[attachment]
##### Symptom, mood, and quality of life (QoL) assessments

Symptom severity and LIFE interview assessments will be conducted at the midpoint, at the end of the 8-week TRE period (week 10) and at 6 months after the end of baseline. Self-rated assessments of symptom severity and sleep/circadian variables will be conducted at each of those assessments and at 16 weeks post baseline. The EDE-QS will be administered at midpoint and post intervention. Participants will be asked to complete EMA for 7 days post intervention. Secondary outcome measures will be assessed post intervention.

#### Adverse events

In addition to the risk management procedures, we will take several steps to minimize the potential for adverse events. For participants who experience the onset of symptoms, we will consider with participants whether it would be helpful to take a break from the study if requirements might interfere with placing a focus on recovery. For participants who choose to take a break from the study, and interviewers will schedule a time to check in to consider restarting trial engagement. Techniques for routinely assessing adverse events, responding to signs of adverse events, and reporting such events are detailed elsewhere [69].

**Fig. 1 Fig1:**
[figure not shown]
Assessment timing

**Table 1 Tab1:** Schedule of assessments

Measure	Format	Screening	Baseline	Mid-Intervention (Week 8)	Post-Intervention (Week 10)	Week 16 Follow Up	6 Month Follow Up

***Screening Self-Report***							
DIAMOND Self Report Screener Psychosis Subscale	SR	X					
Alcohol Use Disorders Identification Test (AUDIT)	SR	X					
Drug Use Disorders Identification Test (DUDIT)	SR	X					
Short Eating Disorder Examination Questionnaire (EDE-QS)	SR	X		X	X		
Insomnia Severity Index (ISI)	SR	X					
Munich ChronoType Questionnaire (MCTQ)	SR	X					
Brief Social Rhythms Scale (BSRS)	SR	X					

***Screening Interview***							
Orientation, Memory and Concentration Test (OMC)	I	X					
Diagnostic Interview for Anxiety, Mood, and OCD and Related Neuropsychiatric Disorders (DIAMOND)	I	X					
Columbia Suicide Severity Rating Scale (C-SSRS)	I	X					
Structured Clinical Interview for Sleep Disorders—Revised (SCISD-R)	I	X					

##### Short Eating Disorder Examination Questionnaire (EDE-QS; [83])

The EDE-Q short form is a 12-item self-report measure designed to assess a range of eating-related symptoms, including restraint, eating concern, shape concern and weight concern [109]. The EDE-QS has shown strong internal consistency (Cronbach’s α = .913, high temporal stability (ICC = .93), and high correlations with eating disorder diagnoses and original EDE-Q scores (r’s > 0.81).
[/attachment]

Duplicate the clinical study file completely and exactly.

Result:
##### Symptom, mood, and quality of life (QoL) assessments

Symptom severity and LIFE interview assessments will be conducted at the midpoint, at the end of the 8-week TRE period (week 10) and at 6 months after the end of baseline. Self-rated assessments of symptom severity and sleep/circadian variables will be conducted at each of those assessments and at 16 weeks post baseline. The EDE-QS will be administered at midpoint and post intervention. Participants will be asked to complete EMA for 7 days post intervention. Secondary outcome measures will be assessed post intervention.

#### Adverse events

In addition to the risk management procedures, we will take several steps to minimize the potential for adverse events. For participants who experience the onset of symptoms, we will consider with participants whether it would be helpful to take a break from the study if requirements might interfere with placing a focus on recovery. For participants who choose to take a break from the study, and interviewers will schedule a time to check in to consider restarting trial engagement. Techniques for routinely assessing adverse events, responding to signs of adverse events, and reporting such events are detailed elsewhere [69].

**Fig. 1 Fig1:**
[figure not shown]
Assessment timing

**Table 1 Tab1:** Schedule of assessments

Measure	Format	Screening	Baseline	Mid-Intervention (Week 8)	Post-Intervention (Week 10)	Week 16 Follow Up	6 Month Follow Up

***Screening Self-Report***							
DIAMOND Self Report Screener Psychosis Subscale	SR	X					
Alcohol Use Disorders Identification Test (AUDIT)	SR	X					
Drug Use Disorders Identification Test (DUDIT)	SR	X					
Short Eating Disorder Examination Questionnaire (EDE-QS)	SR	X		X	X		
Insomnia Severity Index (ISI)	SR	X					
Munich ChronoType Questionnaire (MCTQ)	SR	X					
Brief Social Rhythms Scale (BSRS)	SR	X					

***Screening Interview***							
Orientation, Memory and Concentration Test (OMC)	I	X					
Diagnostic Interview for Anxiety, Mood, and OCD and Related Neuropsychiatric Disorders (DIAMOND)	I	X					
Columbia Suicide Severity Rating Scale (C-SSRS)	I	X					
Structured Clinical Interview for Sleep Disorders—Revised (SCISD-R)	I	X					

##### Short Eating Disorder Examination Questionnaire (EDE-QS; [83])

The EDE-Q short form is a 12-item self-report measure designed to assess a range of eating-related symptoms, including restraint, eating concern, shape concern and weight concern [109]. The EDE-QS has shown strong internal consistency (Cronbach’s α = .913, high temporal stability (ICC = .93), and high correlations with eating disorder diagnoses and original EDE-Q scores (r’s > 0.81).